Classification by periods:
In 1860, French economist Clement Juglar identified the presence of economic cycles 8 to 11 years long, although he was cautious not to claim any rigid regularity. Later, Austrian economist Joseph Schumpeter argued that a Juglar cycle has four stages:
expansion (increase in production and prices, low interests rates);
crisis (stock exchanges crash and multiple bankruptcies of firms occur)
recession (drops in prices and in output, high interests rates);
recovery (stocks recover because of the fall in prices and incomes).
In this model, recovery and prosperity are associated with increases in productivity, consumer confidence, aggregate demand, and prices.
In the mid-20th century, Schumpeter and others proposed a typology of business cycles according to their periodicity, so that a number of particular cycles were named after their discoverers or proposers:
the Kitchin inventory cycle of 3–5 years (after Joseph Kitchin);
the Juglar fixed investment cycle of 7–11 years (often identified as 'the' business cycle);
the Kuznets infrastructural investment cycle of 15–25 years (after Simon Kuznets);
the Kondratiev wave or long technological cycle of 45–60 years (after Nikolai Kondratiev).
Interest in these different typologies of cycles has waned since the development of modern macroeconomics, which gives little support to the idea of regular periodic cycles
There were frequent crises in Europe and America in the 19th and first half of the 20th century, specifically the period 1815–1939, starting from the end of the Napoleonic wars in 1815, which was immediately followed by the Post-Napoleonic depression in the United Kingdom (1815–30), and culminating in the Great Depression of 1929–39, which lead into World War II. See Financial crisis: 19th century for listing and details. The first of these crises not associated with a war was the Panic of 1825.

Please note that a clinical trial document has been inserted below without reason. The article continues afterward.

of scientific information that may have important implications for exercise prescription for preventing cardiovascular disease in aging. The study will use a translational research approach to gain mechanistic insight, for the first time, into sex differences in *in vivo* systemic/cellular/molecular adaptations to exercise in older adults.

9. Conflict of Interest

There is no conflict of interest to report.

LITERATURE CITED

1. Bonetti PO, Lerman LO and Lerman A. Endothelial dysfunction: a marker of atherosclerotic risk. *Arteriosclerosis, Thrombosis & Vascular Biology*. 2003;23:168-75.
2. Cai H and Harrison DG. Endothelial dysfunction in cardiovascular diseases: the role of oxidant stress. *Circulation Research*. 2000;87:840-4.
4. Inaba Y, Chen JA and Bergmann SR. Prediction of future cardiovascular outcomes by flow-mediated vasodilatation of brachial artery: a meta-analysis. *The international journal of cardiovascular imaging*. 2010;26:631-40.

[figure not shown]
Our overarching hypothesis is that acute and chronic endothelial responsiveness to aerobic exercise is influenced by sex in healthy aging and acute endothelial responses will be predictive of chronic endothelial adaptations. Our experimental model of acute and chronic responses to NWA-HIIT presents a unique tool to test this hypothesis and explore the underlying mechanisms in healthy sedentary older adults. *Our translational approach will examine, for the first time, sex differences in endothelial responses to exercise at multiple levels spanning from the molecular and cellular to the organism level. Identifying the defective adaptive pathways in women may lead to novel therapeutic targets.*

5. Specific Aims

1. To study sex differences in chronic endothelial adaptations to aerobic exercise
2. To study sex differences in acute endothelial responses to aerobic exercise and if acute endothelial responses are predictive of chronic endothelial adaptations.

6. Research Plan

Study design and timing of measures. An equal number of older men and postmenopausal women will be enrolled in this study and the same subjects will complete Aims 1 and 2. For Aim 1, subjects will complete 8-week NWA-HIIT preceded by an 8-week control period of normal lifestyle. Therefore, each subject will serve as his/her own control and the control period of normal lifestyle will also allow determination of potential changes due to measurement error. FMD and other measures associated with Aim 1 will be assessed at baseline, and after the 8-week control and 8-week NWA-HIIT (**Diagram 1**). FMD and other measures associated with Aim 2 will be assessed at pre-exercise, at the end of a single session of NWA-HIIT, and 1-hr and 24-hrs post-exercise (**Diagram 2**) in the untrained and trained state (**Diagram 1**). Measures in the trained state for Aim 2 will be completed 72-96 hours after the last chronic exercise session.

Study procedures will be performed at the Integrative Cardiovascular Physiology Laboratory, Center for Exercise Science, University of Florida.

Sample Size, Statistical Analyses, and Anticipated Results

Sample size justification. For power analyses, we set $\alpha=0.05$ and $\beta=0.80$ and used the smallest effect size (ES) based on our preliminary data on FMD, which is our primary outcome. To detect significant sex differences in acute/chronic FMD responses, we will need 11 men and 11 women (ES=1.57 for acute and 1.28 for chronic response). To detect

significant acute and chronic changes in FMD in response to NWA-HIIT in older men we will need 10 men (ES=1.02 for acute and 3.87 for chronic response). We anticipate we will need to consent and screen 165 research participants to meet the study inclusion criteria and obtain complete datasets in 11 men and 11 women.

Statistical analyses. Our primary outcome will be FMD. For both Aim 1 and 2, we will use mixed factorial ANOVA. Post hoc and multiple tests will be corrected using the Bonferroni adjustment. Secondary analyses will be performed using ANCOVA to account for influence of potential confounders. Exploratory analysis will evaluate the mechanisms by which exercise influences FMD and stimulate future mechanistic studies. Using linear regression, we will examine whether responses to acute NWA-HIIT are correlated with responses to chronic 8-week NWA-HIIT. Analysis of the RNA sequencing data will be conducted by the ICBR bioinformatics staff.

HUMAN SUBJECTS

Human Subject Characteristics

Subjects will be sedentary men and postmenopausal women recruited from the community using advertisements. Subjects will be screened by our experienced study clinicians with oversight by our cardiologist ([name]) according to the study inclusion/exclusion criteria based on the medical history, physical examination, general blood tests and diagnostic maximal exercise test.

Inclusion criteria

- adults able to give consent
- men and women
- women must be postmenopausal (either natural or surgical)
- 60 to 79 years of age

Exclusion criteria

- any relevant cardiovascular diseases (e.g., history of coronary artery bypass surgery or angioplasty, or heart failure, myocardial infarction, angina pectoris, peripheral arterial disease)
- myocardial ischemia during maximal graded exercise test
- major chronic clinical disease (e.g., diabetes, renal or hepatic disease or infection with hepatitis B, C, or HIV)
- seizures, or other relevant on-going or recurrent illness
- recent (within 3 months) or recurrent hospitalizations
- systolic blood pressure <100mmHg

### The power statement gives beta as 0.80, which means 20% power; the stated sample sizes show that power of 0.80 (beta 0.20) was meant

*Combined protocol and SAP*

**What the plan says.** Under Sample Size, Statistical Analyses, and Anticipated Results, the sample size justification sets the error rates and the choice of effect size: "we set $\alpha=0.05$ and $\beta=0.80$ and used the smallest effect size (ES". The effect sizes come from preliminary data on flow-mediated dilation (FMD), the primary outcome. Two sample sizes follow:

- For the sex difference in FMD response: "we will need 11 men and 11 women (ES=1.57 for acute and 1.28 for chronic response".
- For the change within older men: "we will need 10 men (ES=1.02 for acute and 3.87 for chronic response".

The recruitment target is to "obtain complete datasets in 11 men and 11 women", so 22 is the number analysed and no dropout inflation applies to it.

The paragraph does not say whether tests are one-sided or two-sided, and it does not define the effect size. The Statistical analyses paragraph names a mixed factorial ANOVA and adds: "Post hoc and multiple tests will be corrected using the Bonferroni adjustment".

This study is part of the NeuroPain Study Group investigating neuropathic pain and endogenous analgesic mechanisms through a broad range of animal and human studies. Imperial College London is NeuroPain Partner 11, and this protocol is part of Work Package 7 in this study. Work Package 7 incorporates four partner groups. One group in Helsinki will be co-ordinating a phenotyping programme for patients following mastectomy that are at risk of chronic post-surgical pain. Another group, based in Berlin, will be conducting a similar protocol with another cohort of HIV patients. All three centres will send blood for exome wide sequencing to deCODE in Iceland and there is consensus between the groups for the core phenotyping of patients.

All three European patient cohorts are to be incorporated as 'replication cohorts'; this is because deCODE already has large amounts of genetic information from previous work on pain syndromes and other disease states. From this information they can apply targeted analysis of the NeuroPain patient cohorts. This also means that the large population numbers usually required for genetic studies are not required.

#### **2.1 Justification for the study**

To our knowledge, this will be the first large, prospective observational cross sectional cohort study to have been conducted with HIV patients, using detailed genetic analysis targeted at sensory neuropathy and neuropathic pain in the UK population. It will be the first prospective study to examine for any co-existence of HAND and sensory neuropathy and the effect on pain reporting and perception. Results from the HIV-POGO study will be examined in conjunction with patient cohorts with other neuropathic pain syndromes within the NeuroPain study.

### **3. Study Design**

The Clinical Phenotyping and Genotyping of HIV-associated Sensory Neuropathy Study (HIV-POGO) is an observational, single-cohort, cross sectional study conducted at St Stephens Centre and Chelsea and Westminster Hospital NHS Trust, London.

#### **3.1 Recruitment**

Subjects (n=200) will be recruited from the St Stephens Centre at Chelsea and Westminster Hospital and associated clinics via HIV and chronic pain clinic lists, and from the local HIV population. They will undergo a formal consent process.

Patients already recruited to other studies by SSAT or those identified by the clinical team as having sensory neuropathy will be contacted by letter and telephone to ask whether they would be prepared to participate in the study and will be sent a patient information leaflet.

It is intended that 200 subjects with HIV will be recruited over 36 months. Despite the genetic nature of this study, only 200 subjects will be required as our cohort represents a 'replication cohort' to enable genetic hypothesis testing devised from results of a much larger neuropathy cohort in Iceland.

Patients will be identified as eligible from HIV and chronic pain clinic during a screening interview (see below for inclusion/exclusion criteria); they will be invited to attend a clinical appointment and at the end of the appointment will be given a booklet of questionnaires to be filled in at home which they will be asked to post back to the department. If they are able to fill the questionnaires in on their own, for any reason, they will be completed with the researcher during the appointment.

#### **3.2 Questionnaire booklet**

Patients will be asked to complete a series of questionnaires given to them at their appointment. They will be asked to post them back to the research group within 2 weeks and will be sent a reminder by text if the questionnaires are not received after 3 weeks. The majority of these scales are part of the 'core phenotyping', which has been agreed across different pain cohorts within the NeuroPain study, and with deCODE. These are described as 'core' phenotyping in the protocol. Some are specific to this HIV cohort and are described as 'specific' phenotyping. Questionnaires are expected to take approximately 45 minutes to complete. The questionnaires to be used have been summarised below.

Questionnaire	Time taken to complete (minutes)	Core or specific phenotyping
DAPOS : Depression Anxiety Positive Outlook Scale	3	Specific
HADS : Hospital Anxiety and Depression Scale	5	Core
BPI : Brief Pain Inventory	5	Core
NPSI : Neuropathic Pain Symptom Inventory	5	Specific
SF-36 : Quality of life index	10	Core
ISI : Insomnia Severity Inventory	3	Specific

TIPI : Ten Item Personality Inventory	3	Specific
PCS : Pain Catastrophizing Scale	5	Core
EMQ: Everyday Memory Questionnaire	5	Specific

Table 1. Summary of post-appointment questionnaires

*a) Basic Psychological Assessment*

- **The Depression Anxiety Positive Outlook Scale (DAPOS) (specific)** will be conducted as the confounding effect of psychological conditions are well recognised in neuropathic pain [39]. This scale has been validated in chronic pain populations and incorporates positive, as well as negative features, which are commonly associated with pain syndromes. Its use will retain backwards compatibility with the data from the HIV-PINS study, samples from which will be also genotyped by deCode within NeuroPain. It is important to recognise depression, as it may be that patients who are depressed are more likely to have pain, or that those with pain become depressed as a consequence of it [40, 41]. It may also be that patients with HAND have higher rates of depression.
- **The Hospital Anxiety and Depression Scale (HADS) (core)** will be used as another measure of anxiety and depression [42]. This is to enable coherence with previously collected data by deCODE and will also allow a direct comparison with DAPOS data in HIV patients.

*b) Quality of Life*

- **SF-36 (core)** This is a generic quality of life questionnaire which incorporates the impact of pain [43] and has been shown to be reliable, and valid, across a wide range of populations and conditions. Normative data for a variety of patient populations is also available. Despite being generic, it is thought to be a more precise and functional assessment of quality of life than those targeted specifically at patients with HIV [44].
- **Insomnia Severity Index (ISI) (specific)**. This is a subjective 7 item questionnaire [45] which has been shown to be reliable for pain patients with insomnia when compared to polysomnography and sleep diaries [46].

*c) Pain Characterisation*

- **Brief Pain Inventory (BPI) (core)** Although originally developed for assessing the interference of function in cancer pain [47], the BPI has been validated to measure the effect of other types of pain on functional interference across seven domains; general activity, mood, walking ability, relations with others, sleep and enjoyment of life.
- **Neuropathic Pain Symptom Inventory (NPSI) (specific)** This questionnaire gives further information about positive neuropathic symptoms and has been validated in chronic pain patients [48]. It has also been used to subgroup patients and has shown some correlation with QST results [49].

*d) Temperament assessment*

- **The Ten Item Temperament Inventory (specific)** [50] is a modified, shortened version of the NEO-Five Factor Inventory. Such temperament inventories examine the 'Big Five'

Business cycles in the OECD after World War II were generally more restrained than the earlier business cycles, particularly during the Golden Age of Capitalism (1945/50–1970s), and the period 1945–2008 did not experience a global downturn until the Late-2000s recession. Economic stabilization policy using fiscal policy and monetary policy appeared to have dampened the worst excesses of business cycles, and automatic stabilization due to the aspects of the government's budget also helped mitigate the cycle even without conscious action by policy-makers.